Jul

16

 An often overlooked component of the grain market is Country Movement. Country movement is basically how much grain is being transported around the country, in and out of terminals, mills, ports etc for consumption, processing, or export. Grains primarily travel by barge, rail, and truck. Different grains are usually shipped differently with wheat being shipped more by rail to end users or ports than corn or soybeans. A bottleneck in any of those transportation systems will affect grain prices. Right now, a situation is developing where the Mississippi River is getting low and it's hard for barge traffic to move. While the forecasters are not expecting a repeat of 1989, it will be close. Barge traffic is by far the largest method of shipping grain for export.

While I'm on the very important subject of grain transportation modes, here is an illuminating paper that will provide a high level overview of the various grain shipping methods. This paper sorts out the different methods of shipping, costs, areas, and crop specific shipping domestic use, and exports.

Country movement is very important and I monitor it very closely, along with transportation costs, which greatly affect the end/retail price of the commodity. Another note, the Mississippi is such an important transport route that the top 4 grain companies own the top barge lines and control around 35-40% of the tonnage shipped on the Mississippi.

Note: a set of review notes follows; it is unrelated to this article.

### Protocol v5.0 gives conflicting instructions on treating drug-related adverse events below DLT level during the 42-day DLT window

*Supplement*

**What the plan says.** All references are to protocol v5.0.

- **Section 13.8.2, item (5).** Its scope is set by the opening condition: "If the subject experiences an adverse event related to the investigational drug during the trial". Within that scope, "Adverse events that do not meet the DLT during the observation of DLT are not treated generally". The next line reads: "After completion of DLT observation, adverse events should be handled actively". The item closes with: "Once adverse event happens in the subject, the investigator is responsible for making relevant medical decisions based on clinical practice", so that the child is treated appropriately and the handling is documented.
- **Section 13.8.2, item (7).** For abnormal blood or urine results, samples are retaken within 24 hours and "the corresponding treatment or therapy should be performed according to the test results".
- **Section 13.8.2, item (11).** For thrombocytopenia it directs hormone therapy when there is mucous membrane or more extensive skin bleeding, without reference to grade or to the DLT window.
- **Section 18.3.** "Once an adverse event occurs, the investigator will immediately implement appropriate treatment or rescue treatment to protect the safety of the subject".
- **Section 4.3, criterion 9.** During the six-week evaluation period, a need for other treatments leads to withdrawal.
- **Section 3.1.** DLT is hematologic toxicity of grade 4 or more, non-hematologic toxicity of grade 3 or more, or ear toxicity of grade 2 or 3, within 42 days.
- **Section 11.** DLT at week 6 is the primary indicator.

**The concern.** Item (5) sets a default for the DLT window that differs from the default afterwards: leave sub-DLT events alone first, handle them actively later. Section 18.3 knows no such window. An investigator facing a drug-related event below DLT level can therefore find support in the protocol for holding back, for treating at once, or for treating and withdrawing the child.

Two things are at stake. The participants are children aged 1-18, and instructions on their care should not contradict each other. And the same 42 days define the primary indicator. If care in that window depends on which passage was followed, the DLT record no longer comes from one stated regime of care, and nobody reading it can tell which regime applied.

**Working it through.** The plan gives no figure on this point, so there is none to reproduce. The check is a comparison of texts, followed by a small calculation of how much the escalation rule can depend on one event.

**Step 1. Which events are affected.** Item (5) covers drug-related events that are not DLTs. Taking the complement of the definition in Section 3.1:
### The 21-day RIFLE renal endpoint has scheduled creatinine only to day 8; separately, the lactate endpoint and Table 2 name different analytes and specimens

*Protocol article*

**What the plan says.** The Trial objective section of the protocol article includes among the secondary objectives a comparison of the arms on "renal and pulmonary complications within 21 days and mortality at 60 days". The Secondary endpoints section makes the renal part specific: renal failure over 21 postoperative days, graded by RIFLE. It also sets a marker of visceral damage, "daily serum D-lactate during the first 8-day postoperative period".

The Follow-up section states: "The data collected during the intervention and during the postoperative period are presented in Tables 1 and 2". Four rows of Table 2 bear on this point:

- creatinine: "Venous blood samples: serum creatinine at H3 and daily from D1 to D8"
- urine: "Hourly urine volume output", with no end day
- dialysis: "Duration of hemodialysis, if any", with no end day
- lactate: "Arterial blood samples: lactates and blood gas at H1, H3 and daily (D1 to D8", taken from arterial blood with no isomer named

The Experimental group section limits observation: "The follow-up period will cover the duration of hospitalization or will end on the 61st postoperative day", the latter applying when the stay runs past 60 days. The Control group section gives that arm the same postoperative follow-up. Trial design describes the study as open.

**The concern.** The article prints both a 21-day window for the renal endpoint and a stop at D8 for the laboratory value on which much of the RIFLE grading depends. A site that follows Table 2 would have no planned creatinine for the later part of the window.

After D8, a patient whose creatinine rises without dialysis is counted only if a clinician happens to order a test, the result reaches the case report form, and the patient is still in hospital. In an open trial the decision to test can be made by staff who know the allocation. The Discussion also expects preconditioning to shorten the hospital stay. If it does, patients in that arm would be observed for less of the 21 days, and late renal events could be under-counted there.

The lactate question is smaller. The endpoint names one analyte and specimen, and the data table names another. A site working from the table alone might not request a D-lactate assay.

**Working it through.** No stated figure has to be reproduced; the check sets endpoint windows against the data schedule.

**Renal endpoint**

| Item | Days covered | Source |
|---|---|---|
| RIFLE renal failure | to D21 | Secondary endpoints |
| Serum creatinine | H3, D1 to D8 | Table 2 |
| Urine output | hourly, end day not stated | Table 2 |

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2 Comments so far

  1. Pete0 on July 16, 2012 3:21 pm

    Would the bottleneck you describe be bullish or bearish for grain prices?

  2. Jeff Watson on July 17, 2012 7:08 am

    Pete, it could be either. A good exercise would be to construct different type of transportation breakdowns or bottlenecks and determine whether they would be bullish or bearish. Just remember that cash markets and futures markets can have an unbelievable divergence in the basis. Furthermore, in the commodities, just because conditions might be bullish or bearish doesn’t mean that the market is always going to trade that way.

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